ModernityBlog

“Nearly all men can stand adversity, but if you want to test a man’s character, give him power.” Abraham Lincoln

Posts Tagged ‘New Labour

Modems and Scraps.

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Just a few scraps that occurred to me, the Beeb has a good post on how older technology is helping Egyptians organise after the State clampdown:

“Fax machines, ham radio and dial-up modems are helping to avoid the net block imposed on Egypt.

On 27 January, Egypt fell off the internet as virtually all international connections were cut following an order from the government.

But older technologies proved their worth as net activists and protesters used them to get round the block.

Protesters are also circulating information about how to avoid communication controls inside Egypt.

Call charge

Dial-up modems are one of the most popular routes for Egyptians to get back online. Long lists of international numbers that connect to dial-up modems are circulating in Egypt thanks to net activists We Re-Build, Telecomix and others.

Dial-up numbers featured heavily in Twitter messages tagged with hashes related to the protests such as #egypt and #jan25.

ISPs in France, the US, Sweden, Spain and many other nations have set up pools of modems that will accept international calls to get information to and from protesters. Many have waived fees to make it easier for people to connect.

Few domestic lines in Egypt can call internationally to get at the modems, however. The Manalaa blog gave advice about how to use dial-up using a mobile, bluetooth and a laptop. It noted that the cost of international calls could be “pricey” but said it was good enough for “urgent communication”. The advice was posted to many blogs, copied and sent out by many others.

We Re-Build, which campaigns for unmonitored internet access around Europe, said it was also listening on some ham radio frequencies and would relay any messages it received either by voice or morse code. ”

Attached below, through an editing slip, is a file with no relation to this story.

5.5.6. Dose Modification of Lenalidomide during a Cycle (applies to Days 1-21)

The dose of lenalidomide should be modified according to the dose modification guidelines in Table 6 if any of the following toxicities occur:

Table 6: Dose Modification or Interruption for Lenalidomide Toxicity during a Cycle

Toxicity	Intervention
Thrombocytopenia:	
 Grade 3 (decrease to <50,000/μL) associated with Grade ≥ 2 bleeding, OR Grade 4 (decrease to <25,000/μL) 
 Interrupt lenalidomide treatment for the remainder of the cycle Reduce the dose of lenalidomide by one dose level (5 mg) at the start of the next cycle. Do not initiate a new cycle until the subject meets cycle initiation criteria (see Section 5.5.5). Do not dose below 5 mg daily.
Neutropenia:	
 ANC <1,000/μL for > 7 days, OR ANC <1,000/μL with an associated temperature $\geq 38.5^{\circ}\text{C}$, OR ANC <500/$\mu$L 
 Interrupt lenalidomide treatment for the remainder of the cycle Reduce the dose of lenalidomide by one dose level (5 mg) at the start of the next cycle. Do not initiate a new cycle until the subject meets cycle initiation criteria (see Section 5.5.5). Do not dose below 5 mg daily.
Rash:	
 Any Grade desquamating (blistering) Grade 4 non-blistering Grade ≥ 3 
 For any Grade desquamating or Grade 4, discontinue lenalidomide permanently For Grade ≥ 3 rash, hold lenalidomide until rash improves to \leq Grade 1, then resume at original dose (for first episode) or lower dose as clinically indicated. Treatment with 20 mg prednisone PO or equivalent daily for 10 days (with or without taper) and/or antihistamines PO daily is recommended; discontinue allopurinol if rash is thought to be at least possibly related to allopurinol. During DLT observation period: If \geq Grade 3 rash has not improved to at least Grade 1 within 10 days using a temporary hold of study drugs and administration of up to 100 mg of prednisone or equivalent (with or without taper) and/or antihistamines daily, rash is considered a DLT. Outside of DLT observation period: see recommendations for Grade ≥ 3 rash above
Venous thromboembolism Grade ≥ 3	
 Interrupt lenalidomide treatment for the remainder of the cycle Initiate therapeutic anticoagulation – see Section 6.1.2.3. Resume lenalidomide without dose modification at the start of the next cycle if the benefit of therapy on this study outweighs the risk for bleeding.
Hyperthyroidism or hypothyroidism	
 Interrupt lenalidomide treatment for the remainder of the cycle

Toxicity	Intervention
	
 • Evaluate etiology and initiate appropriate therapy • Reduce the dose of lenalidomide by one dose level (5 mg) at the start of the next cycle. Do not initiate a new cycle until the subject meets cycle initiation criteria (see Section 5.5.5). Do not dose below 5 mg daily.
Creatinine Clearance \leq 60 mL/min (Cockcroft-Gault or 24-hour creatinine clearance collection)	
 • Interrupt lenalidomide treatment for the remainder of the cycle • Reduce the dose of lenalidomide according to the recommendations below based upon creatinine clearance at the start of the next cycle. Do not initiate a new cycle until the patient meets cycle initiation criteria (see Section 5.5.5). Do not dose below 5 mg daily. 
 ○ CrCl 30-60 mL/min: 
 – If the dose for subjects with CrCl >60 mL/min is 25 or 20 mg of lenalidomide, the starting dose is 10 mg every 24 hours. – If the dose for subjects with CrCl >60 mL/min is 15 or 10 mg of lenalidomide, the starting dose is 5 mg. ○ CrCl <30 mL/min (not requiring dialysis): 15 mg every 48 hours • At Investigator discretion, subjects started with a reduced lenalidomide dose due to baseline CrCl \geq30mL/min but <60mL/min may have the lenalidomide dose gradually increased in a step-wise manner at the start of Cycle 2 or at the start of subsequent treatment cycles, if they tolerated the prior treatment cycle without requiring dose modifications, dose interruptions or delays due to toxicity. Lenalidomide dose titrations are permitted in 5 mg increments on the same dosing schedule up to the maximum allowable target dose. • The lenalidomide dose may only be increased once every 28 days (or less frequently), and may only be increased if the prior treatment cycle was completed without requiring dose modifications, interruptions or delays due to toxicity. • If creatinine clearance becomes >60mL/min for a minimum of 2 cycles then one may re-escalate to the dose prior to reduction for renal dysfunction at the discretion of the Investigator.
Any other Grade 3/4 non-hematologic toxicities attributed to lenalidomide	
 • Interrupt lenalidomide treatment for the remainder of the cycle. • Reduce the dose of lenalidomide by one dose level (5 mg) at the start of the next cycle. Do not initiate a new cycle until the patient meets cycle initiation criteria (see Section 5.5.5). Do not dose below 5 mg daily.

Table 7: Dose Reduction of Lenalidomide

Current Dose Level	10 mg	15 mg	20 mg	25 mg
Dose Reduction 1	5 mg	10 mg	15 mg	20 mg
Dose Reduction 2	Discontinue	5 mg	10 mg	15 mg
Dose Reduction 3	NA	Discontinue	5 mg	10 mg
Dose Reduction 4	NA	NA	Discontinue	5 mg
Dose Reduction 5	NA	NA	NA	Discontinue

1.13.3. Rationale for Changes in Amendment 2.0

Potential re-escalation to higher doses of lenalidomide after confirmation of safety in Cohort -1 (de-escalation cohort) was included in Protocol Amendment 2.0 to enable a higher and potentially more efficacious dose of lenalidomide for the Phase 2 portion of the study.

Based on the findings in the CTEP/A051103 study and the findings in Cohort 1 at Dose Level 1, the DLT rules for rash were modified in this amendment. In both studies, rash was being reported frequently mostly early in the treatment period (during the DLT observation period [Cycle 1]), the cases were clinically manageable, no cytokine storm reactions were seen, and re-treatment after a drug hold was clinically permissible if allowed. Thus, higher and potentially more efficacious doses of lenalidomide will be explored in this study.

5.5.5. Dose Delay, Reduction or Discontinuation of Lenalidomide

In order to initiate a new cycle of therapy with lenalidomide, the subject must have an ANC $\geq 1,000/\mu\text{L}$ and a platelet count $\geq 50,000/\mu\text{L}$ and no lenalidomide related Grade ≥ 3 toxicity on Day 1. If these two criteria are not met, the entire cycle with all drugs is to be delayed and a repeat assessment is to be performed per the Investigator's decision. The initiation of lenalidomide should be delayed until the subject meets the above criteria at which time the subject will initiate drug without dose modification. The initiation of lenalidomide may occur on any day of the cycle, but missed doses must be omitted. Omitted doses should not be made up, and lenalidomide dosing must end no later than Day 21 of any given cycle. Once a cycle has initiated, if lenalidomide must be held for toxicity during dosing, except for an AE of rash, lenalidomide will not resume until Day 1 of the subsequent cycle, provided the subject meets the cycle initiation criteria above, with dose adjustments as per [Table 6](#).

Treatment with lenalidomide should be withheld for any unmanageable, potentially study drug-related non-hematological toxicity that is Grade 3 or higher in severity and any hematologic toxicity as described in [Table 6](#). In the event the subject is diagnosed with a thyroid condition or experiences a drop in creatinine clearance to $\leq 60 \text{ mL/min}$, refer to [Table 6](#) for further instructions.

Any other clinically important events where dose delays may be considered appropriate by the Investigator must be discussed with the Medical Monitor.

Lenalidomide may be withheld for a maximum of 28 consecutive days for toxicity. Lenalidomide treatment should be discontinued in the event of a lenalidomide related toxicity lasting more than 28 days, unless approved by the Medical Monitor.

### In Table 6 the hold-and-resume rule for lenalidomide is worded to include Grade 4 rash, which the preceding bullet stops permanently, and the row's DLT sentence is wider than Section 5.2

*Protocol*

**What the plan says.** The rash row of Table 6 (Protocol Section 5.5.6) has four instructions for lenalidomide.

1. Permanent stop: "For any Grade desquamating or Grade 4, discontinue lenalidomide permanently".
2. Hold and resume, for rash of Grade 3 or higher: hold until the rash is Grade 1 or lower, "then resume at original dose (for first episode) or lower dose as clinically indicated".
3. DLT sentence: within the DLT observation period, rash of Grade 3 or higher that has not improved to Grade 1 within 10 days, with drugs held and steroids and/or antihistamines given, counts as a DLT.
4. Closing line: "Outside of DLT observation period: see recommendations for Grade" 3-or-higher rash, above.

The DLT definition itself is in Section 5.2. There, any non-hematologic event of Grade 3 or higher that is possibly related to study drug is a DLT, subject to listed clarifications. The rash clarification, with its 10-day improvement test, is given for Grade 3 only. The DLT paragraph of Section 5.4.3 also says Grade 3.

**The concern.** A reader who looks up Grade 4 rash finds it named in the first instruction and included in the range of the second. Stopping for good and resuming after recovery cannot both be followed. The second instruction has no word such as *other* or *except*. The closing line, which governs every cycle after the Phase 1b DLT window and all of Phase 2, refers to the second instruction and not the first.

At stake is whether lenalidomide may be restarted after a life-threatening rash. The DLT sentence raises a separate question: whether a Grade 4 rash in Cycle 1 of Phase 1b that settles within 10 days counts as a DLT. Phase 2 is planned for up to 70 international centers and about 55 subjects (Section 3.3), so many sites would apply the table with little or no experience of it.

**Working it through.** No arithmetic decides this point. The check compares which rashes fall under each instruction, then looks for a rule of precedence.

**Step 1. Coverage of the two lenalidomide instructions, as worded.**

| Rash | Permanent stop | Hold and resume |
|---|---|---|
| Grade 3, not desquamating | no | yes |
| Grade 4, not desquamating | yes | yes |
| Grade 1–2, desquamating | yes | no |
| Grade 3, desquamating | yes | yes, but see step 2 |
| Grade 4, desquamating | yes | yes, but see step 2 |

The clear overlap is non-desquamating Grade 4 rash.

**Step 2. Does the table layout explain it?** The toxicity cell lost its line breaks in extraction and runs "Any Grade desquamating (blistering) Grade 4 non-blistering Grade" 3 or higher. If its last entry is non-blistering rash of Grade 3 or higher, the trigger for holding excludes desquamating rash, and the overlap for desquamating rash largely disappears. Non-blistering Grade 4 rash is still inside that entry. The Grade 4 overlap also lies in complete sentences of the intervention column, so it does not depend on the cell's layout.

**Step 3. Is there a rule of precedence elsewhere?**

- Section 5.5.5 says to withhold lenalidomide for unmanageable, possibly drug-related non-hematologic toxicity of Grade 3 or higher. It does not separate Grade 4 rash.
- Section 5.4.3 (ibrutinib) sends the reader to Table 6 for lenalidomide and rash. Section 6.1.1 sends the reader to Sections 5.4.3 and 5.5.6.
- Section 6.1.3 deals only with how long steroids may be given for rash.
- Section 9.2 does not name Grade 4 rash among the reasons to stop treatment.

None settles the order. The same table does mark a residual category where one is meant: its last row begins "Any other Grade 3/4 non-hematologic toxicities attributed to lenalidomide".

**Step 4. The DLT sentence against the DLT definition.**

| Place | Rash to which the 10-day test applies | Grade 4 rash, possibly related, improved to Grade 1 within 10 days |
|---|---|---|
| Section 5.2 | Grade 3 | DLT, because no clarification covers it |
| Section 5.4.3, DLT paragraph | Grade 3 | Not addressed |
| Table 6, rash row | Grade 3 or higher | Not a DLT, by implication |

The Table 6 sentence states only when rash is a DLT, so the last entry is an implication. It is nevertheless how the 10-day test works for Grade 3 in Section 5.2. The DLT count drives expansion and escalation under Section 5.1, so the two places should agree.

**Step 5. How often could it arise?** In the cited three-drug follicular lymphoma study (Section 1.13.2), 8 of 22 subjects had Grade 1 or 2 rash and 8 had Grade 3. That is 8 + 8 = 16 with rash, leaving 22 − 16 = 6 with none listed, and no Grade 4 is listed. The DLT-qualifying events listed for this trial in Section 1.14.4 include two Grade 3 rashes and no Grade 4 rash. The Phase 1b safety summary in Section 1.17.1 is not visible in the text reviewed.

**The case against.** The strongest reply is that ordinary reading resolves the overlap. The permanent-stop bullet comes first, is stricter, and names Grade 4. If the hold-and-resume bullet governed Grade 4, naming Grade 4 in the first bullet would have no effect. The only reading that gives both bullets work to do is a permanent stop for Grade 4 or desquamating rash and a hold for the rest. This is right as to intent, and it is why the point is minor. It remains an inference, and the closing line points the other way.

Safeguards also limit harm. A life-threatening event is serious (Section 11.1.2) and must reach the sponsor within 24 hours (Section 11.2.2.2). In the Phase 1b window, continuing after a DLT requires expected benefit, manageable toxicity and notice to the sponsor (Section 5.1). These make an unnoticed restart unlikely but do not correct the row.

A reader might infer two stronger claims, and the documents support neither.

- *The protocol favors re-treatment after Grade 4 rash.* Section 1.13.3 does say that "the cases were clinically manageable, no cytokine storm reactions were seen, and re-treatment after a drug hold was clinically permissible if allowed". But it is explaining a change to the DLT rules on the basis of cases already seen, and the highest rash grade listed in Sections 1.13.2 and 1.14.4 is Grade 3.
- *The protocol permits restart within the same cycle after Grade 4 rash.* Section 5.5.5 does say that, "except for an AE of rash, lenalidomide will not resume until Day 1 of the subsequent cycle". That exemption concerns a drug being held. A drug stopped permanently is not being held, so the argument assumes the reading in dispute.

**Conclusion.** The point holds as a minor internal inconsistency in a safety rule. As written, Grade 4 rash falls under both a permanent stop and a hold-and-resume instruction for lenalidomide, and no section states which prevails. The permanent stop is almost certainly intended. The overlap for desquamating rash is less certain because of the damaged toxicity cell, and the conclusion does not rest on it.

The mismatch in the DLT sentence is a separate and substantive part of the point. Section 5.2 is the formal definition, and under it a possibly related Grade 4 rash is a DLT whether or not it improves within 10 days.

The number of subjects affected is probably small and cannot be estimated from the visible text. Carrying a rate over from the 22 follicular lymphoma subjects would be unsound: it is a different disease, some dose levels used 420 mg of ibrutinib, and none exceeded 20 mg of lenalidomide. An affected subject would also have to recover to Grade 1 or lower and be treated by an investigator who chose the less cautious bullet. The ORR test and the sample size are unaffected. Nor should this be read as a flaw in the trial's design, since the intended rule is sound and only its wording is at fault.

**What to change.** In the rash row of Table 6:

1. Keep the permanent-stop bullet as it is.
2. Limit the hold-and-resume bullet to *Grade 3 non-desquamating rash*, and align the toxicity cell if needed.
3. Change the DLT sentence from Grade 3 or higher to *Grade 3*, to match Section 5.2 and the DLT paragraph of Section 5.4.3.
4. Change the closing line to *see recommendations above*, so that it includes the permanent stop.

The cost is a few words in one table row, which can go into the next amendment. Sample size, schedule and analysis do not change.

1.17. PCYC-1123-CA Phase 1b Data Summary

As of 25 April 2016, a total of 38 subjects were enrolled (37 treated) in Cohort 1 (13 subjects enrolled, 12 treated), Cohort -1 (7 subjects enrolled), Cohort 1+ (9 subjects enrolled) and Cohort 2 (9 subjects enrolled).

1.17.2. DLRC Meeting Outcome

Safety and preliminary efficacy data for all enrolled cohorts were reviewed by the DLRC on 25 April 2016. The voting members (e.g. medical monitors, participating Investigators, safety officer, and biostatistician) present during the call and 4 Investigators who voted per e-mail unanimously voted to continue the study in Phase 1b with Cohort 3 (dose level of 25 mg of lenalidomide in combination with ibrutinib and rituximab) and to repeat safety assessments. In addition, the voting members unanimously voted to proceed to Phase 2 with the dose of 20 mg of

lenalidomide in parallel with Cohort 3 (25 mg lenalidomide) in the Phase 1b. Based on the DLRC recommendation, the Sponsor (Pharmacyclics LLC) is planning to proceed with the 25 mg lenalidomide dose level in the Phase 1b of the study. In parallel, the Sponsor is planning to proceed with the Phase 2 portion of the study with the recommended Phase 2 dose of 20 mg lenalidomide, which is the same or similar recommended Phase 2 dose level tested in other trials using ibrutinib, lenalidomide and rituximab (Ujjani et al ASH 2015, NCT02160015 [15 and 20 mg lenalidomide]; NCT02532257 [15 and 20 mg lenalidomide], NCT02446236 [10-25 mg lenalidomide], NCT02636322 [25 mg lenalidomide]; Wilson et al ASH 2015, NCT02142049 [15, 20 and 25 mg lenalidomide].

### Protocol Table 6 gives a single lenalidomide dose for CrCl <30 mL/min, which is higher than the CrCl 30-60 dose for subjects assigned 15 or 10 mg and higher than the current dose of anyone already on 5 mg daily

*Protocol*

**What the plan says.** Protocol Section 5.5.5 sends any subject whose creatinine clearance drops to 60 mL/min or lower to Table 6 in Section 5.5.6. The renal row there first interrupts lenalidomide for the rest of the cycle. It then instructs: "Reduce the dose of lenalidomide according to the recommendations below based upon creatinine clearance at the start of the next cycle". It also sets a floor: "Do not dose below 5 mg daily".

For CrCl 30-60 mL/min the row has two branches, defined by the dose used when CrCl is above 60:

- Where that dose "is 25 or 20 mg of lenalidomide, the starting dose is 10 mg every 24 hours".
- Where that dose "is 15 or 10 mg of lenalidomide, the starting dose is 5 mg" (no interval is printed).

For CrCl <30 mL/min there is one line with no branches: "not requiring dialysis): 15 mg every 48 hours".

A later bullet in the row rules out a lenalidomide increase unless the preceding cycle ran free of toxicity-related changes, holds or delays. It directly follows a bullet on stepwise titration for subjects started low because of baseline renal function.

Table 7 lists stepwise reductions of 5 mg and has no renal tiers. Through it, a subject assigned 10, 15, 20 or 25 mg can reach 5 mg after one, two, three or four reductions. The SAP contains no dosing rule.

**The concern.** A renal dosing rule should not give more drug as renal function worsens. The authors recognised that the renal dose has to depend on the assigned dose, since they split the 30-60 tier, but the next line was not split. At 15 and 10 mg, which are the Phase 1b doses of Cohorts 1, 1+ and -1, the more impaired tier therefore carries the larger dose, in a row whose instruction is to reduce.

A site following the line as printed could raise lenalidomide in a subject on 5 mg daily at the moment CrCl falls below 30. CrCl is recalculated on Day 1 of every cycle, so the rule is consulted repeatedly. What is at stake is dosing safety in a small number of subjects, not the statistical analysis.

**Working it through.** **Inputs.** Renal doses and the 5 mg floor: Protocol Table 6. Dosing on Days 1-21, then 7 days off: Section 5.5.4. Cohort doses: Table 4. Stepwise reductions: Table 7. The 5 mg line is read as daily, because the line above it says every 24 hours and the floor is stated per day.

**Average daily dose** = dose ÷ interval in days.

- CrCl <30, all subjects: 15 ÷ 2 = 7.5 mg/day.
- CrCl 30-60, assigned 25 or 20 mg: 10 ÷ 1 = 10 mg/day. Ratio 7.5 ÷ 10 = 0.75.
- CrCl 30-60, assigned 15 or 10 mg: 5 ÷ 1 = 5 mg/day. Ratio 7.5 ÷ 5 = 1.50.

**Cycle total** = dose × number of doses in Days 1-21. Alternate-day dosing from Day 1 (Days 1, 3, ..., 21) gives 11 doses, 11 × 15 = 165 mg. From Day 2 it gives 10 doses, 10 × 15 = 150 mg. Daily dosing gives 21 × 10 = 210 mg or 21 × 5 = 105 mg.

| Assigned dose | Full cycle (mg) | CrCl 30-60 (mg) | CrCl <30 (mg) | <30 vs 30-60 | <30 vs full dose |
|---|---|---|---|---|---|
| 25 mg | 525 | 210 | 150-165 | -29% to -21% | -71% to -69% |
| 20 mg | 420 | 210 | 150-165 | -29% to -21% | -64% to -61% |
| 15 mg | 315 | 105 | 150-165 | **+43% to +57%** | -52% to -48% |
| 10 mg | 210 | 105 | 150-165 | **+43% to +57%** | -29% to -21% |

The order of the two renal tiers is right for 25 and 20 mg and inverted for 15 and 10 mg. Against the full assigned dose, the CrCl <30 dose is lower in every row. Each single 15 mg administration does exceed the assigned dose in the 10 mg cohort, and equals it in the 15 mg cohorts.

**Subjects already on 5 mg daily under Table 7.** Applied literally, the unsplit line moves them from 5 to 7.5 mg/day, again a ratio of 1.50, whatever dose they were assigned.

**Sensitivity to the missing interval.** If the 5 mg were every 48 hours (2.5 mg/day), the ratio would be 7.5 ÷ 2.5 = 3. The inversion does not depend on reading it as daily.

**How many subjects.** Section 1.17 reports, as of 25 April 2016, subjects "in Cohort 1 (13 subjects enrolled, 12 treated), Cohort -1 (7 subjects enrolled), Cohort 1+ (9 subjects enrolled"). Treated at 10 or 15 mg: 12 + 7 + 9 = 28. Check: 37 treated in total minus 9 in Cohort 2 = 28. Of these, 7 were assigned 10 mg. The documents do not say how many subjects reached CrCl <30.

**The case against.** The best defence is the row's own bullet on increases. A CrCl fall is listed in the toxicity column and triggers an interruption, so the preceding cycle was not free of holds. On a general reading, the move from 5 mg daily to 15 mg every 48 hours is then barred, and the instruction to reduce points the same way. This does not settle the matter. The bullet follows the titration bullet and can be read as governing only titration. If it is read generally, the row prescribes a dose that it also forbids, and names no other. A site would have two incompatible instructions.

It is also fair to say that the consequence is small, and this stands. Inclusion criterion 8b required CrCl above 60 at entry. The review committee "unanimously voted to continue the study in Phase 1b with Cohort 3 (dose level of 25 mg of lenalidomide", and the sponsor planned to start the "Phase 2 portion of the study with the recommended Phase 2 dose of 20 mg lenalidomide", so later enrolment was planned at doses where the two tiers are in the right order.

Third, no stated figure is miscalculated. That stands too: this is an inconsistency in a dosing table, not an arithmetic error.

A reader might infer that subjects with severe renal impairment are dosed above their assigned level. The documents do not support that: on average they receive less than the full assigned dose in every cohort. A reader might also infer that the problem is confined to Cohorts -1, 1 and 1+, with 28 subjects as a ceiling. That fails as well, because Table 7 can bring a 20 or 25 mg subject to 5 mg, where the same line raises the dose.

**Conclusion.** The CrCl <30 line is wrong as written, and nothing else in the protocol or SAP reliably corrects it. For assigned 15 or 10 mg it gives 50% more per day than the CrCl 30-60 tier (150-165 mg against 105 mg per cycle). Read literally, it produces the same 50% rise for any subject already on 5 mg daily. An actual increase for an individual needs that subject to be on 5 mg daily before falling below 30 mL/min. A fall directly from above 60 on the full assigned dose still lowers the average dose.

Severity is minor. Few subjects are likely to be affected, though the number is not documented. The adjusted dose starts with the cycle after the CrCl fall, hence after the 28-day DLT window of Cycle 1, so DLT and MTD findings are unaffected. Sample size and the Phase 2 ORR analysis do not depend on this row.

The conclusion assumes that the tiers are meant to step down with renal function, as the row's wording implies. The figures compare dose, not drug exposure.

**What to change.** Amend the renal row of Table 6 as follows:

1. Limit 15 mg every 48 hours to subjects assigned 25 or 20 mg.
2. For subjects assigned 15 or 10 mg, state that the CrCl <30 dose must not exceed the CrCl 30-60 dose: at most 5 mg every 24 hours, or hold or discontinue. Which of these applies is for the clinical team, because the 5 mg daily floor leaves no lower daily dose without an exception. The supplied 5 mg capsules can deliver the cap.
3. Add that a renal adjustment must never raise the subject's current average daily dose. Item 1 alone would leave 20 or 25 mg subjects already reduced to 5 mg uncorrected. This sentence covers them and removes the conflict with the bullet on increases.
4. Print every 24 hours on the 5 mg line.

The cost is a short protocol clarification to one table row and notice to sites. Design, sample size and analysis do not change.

Elsewhere, the ever useless Labour leader, Ed Miliband, is profiled:

“Labour leader Ed Miliband has revealed he was a “bit square” as a youth, eschewing drugs and under-age drinking.

In a GQ magazine interview with Piers Morgan, he said his greatest talent was being “good at the Rubik’s Cube”.

Asked if he had ever been in a fight, he said: “Well, I may have been hit a few times. I went to a tough school.”

Mr Miliband, 41, added that he would not bow to pressure to marry his partner, Justine Thornton, with whom he has two children.

He also refused to “boast about my sexual prowess” when questioned about his romantic history.”

Are you still using Internet Explorer? A very bad idea as the Beeb explains:

“Microsoft has issued a “critical” warning over a newly-discovered flaw in Windows.

In a security advisory, the company warned of a loophole that could be used by malicious hackers to steal private information or hijack computers.

The bug potentially affects every user of the Internet Explorer web browser – around 900 million people worldwide.

Microsoft has issued a software patch to defend against attacks, and said it was working to develop a long-term fix.

The security advisory, which was published on Friday, details how the vulnerability can be used to manipulate users and take over their machines.

Although the flaw is actually inside Windows itself, it only appears to affect the way that Internet Explorer handles some web pages and documents.”

Please, oh please, try Chrome or Firefox instead, better still go for Linux.

Update 1: Here’s the Egypt Resource Page at We Rebuild which is full of interesting stuff.

Written by modernityblog

01/02/2011 at 07:37

Useless New Labour, the Tories And Workfare.

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Despite impressions to the contrary New Labour is still very much alive and kicking in Ed Miliband’s Labour Party.

This is evidenced by their inability to tackle the Tories head-on over their workfare scheme.

Any other party would have highlighted the inadequacies of Iain Duncan-Smith’s proposals and been able to show the callous pennypinching authoritarian nature of the Tories, but not Ed Miliband’s frontbench mediocrities.

Instead Gang Miliband concede the Tories’ arguments from the outset, Douglas Alexander admitted as much on Sky News arguing Labour had similar policies (the difference being apparently “real” jobs) that were “backup by real sanctions”.

So Alexander and the Labour Party don’t mind penalising the poor, as the Tories are doing, they’re just arguing over a few details, he says as much in a Guardian interview.

Britain faces one of the most ideologically twisted governments since Thatcher’s time, and in many ways they are pushing through measures that only Margaret Thatcher could salivate over, yet their political opponents, in the form of the Labour Party, can’t muster cogent arguments or real opposition to them.

In fact, the political cretins running the Labour Party have been outflanked on the Left by the Archbishop of Canterbury.